I’ve been re-reading Mary Morgan’s excellent book The World in the Model: How Economists Work and Think. It’s relevant to the debate that’s been happening on Twitter – sorry, X – about the way economic research has become ever-narrower and more technical. As Richard Baldwin put it: “We are getting more and more precise answers to less and less important questions.” I’m not even sure that the precision is real. But there is a mania for technique, whether econometric, RCTs, or ‘big data’ methods – and above all for ‘identification’. This means being statistically confident that outcomes can be causally attributed to potential drivers. The identification mania is so intense that I’ve kept a gobsmacking email rejecting an article on the grounds that it ‘wasn’t identified’, when it wasn’t trying to do a causal analysis at all.

The book documents the way ‘models’ have become the dominant way economists work, to the exclusion of other modes of analysis, and argues that this means two kinds of work are excluded: big picture and context-specific detail. The professionally high status work is all “middle level stuff”, wrapped in techniques and modes of thought that prove to incumbents that the work passes appropriate professional hurdles. The dangers are obvious: economics is too silent on big issues, too generic on detail, and extraordinarily conformist.

Morgan concludes: “[D]uring the 20th century, modelling became the way to do economics. The term ‘model’ changed from being a noun to being a verb. ….The epistemic genre of creating and reasoning with models requires a craft skill working with highly formal instruments. … [I]t comes to be thought to be the ‘right way’….” What’s more, economists are taking the requirement for modelling as the way of knowing into other domains such as social policy or everyday phenomena. “Now, when economists look at their small mathematical models they see the real word, and when they look at the big real world they see it as a sequence of their small models.”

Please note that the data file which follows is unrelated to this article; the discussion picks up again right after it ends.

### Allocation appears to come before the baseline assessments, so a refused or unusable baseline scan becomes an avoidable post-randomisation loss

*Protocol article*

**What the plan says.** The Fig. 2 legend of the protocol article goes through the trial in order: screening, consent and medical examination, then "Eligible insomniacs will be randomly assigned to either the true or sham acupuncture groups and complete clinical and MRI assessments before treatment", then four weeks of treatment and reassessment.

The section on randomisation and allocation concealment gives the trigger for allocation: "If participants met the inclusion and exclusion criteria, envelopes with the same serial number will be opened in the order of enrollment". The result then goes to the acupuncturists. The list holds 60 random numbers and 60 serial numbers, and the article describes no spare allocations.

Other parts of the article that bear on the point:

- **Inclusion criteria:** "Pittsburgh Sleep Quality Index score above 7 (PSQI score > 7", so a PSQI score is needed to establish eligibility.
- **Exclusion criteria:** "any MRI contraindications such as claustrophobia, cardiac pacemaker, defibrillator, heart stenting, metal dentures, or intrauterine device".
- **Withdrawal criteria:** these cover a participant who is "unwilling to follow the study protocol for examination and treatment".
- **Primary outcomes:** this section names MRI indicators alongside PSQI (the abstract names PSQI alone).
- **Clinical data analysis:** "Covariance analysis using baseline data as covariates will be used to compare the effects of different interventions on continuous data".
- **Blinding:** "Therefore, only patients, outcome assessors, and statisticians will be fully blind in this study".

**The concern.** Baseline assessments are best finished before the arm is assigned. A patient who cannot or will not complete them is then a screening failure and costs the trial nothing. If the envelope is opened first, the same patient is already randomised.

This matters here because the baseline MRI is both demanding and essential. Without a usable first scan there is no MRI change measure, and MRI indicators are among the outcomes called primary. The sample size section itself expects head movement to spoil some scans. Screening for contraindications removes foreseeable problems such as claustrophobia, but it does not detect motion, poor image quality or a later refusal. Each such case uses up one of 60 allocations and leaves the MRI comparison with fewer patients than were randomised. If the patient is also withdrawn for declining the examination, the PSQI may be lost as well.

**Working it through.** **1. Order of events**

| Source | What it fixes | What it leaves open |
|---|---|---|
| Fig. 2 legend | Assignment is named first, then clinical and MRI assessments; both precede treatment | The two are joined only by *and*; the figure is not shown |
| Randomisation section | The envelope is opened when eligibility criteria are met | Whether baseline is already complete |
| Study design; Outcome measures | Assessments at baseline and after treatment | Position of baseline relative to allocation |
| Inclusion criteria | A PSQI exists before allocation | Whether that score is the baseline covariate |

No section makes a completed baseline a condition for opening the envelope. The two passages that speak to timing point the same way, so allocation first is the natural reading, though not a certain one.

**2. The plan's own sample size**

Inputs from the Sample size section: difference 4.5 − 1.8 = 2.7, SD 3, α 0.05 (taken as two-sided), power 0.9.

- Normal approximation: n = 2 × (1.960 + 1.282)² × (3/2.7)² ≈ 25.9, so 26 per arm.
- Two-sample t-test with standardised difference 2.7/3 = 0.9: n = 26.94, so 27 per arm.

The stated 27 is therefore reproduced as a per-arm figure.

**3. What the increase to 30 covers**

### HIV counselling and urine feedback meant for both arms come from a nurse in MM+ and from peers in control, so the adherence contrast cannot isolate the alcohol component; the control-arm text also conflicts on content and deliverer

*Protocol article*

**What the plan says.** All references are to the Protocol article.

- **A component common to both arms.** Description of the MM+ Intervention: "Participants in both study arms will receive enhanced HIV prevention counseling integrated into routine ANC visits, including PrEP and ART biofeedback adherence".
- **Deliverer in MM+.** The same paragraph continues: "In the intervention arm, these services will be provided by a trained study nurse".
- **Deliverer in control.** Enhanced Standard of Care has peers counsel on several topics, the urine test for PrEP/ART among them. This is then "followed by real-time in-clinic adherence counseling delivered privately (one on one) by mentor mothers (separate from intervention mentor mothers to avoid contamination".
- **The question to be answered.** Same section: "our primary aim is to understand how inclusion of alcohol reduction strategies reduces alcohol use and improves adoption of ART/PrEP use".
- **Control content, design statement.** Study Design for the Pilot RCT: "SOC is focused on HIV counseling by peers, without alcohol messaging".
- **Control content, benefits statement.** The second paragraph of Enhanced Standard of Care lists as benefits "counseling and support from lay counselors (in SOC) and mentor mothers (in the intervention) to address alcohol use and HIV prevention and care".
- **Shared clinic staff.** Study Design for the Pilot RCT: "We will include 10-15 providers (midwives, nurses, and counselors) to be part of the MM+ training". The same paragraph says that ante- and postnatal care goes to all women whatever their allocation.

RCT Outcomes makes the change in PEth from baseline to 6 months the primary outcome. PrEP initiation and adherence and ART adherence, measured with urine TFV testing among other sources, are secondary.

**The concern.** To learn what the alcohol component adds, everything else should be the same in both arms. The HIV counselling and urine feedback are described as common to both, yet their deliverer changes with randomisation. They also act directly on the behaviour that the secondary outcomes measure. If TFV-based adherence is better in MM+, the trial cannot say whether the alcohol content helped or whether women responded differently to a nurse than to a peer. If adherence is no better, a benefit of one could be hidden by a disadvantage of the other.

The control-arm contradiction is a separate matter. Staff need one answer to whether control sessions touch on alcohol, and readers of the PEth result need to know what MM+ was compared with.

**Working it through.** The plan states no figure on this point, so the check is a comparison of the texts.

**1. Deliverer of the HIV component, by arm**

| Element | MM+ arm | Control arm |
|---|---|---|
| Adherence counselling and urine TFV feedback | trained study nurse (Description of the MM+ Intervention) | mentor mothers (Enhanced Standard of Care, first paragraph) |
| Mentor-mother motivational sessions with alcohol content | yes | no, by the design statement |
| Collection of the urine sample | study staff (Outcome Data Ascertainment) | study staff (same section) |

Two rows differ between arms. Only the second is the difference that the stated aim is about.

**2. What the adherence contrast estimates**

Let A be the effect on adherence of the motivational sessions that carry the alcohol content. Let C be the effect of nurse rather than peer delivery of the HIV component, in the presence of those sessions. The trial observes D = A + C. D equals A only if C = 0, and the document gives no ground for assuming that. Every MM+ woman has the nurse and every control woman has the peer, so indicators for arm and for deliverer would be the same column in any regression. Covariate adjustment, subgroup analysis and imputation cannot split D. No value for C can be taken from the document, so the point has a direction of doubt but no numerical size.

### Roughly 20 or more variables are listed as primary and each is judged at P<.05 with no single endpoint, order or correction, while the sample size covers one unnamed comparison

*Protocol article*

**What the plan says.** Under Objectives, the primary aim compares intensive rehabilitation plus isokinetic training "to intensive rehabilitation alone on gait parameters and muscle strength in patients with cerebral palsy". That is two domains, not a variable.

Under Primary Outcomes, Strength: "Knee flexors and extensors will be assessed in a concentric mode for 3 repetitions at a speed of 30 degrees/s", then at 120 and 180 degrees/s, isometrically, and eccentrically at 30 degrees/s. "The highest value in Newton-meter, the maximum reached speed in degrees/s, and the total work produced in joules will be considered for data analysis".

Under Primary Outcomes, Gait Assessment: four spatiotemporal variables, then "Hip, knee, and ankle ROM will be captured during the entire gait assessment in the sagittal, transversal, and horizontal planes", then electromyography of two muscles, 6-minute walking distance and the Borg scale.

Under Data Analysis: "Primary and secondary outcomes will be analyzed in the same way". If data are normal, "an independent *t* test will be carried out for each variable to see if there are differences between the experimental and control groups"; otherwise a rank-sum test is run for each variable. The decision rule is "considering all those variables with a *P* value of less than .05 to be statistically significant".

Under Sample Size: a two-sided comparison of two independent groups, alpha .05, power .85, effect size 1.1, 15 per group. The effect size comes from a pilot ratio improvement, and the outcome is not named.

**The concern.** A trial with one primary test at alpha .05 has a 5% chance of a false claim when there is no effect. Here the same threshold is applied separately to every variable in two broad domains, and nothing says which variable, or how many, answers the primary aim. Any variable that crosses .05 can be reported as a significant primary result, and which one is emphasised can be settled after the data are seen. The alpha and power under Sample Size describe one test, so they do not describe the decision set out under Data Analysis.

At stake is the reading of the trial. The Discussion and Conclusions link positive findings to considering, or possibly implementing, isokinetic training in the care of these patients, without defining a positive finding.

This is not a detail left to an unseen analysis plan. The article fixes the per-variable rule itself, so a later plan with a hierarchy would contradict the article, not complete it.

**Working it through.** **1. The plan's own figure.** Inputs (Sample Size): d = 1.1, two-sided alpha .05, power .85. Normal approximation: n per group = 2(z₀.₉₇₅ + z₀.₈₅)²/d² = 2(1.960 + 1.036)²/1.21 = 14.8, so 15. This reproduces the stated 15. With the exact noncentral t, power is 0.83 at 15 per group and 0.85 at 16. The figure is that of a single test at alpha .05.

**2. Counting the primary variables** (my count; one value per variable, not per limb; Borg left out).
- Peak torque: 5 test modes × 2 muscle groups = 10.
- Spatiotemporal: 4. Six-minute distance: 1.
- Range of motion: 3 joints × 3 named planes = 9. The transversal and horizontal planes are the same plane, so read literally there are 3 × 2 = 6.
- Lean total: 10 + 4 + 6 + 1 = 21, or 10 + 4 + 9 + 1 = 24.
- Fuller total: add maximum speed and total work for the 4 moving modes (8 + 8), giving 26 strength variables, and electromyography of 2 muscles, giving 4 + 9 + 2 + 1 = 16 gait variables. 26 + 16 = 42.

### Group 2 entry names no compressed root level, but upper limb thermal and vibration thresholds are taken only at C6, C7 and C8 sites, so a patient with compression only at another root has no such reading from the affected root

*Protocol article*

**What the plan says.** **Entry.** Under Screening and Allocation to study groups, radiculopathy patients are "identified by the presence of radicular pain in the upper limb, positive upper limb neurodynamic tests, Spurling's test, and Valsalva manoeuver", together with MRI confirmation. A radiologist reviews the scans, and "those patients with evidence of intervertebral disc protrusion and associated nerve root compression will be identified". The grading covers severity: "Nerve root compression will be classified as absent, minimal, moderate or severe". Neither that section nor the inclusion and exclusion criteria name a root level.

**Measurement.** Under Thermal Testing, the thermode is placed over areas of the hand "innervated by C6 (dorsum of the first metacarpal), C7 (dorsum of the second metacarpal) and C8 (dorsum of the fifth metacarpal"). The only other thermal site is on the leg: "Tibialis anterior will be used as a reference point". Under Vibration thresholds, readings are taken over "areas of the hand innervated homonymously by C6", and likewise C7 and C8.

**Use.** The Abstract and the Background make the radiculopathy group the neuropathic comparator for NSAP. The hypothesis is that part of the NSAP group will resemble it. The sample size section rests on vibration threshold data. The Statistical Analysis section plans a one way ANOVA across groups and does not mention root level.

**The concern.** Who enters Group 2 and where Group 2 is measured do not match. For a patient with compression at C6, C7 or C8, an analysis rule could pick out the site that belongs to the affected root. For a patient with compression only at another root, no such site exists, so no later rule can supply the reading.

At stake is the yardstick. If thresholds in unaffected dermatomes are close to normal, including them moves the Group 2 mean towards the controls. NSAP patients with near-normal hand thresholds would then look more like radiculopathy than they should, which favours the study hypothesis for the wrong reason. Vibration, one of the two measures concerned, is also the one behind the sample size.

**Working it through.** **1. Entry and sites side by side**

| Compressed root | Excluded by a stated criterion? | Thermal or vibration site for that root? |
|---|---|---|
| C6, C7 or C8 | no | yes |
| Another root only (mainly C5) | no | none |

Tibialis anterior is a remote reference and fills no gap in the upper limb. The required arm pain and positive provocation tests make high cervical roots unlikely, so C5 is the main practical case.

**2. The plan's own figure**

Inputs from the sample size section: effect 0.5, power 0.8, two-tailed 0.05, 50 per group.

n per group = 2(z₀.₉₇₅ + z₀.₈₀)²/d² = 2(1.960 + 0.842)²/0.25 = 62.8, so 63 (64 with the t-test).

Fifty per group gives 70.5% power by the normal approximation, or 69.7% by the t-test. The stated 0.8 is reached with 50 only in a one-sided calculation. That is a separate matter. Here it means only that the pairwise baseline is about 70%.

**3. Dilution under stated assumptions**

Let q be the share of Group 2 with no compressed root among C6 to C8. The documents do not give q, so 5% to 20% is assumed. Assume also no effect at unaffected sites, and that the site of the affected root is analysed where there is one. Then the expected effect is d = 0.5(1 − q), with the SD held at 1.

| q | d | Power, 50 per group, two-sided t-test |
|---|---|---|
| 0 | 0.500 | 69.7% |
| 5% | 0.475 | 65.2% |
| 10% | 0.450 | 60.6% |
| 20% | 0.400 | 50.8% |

The Twitter X thread had a few suggestions – write books rather than journal articles, have one-issue editors for journals more often – but such a strong professional way of knowing and doing is hard to shift. I see some signs of change in academic economics, but don’t know if it will amount to a much broader discipline. Here’s hoping more economists will read this book, or indeed the comments by Nancy Cartwright and Angus Deaton on the limitations of fashionable RCTs.

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Communicating economics

Somehow, things haven’t slowed down since the end of term but I’ve been anticipating the holidays with some lighter than normal reading. Along with some detective novels, I read Hernan Diaz’ excellent Trust – apparently being made into a Netflix series which will be interesting as it has an Instance of the Fingerpost structure – about the making of gilded age money and what it does to people; and Georgi Gospodinov’s intriguing Time Shelter. They were both supposed to be saved for holiday reading but needs must.

Still, alongside this fare, I also read Making Economics Public: The Hows and Whys of Communicating Markets and Models, edited by two science communication experts, Vicki Macknight and Fabian Medvecky. Their introduction opens with the paradox that economics is very influential – often dominating the news and policy decisions – and yet there is a chasm in understanding and language between professional economists and the public. Concepts familiar and fundamental in economics (such as tax incidence, or the difference between household and government budgets, or why a central bank sees raising interest rates as key to bringing down the rate at which food prices are increasing) are not widely understood. Often not even by the expert journalists supposedly communicating the technicalities to the public.

I’ve long believed this chasm is ultimately an existential risk to economics: nobody gets to retain such influence without public legitimacy. It’s also a concern that some economists see the problem as a need to explain what ‘we’ think more clearly so the slow-of-understanding finally get what ‘we’ mean. As all good science communicators know, communication is a two-way process, done with the ears as well as the mouth. So this slim volume of essays is very welcome.

The book has three sections – why, how, and what are the challenges – and a final essay on economic rhetoric and freedom by Deirdre McCloskey. I needed no persuading on the first of these. The ‘how’ section has some nice chapters, including one on teaching by Chris Colvin (don’t swamp the students with maths) and one on media and communication by Romesh Vaitilingam. There’s a nice chapter by Carlo Martini in the challenges section about teaching students to recognise ‘pseudo-expertise’ of which there is plenty in economic discussions – only look at Twitter any day. (It isn’t always easy.)  All the essays are worthwhile, though, and it’s a slender book. Pricy, per page, though: one to get from the library.